The Movado Group, which sells multiple brands, including Lacoste, Tommy Hilfiger and Hugo Boss, has purchased MVMT, a small watch company founded by Jacob Kassan and Kramer LaPlante in 2013. The company, which advertised heavily on Facebook, logged $71 million in revenue in 2017. Movado purchased the company for $100 million.

“The acquisition of MVMT will provide us greater access to millennials and advances our Digital Center of Excellence initiative with the addition of a powerful brand managed by a successful team of highly creative, passionate and talented individuals,” Movado Chief Executive Efraim Grinberg said.

MVMT makes simple watches for the millennial market in the vein of Fossil or Daniel Wellington. However, the company carved out a niche by advertising heavily on social media and being one of the first microbrands with a solid online presence.

“It provides an opportunity to Movado Group’s portfolio as MVMT continues to cross-sell products within its existing portfolio, expand product offerings within its core categories of watches, sunglasses and accessories, and grow its presence in new markets through its direct-to-consumer and wholesale business,” said Grinberg.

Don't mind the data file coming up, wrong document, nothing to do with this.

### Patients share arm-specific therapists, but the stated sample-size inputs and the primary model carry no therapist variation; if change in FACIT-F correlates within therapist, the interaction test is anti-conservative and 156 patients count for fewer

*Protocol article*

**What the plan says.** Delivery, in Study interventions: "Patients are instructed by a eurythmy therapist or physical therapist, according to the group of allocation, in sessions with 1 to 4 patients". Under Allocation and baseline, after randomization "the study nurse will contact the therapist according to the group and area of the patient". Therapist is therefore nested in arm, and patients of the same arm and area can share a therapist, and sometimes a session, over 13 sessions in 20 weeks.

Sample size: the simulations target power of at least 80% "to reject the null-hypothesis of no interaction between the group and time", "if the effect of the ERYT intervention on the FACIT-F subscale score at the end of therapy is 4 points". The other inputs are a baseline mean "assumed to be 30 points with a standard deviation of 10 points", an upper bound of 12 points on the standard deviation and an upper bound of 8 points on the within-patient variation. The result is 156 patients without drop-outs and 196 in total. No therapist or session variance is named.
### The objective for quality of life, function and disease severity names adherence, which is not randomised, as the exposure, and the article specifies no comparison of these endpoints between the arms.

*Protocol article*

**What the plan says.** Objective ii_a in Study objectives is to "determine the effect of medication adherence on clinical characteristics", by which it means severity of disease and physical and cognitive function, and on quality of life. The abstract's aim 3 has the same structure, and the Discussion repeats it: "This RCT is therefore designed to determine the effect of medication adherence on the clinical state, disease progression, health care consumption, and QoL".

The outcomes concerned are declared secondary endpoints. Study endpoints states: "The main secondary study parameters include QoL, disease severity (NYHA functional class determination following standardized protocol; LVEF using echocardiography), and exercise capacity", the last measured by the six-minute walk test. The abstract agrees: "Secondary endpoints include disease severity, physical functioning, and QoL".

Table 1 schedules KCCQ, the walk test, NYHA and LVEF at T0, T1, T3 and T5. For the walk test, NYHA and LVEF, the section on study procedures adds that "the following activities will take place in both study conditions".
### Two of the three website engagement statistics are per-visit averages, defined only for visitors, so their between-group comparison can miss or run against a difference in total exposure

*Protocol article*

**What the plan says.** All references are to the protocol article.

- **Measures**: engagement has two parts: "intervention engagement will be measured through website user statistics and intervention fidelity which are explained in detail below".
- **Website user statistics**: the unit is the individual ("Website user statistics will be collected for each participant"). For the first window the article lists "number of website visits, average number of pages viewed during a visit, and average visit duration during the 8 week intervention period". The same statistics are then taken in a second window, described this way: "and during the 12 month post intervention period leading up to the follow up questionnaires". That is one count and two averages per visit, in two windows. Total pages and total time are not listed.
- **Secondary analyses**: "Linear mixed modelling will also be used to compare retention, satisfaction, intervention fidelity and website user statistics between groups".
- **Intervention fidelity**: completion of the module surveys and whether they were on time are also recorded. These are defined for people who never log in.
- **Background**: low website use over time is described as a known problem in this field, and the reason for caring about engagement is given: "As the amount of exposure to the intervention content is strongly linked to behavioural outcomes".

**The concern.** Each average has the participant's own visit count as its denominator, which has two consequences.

MVMT is well-known as a “fashion brand,” namely a brand that sells cheaper quartz watches that are sold on style versus complexity or cost. Their pieces include standard three-handed models and newer quartz chronographs.

Facebook awards $200K to Internet Defense Prize winners

Facebook announced today the winners of its annual Internet Defense Prize and awarded first-, second- and third-place winners a total of $200,000 for research papers that addressed topics of internet security and privacy. Combined with $800,000 in Secure the Internet Grants awarded to security and privacy researchers earlier this week, the company has now completed its 2018 goal to invest $1 million toward securing the internet.

The Internet Defense Prize first started in 2014, but this year the prize quadrupled from its original $50,000 award to $200,000 spread across three groups. In a statement announcing the winners, Facebook said that the increase of this year’s prize money reflected not just the company’s ongoing (and in light of the its privacy catastrophes this year, seemingly increased) interest in security and privacy, but also the quality of work submitted.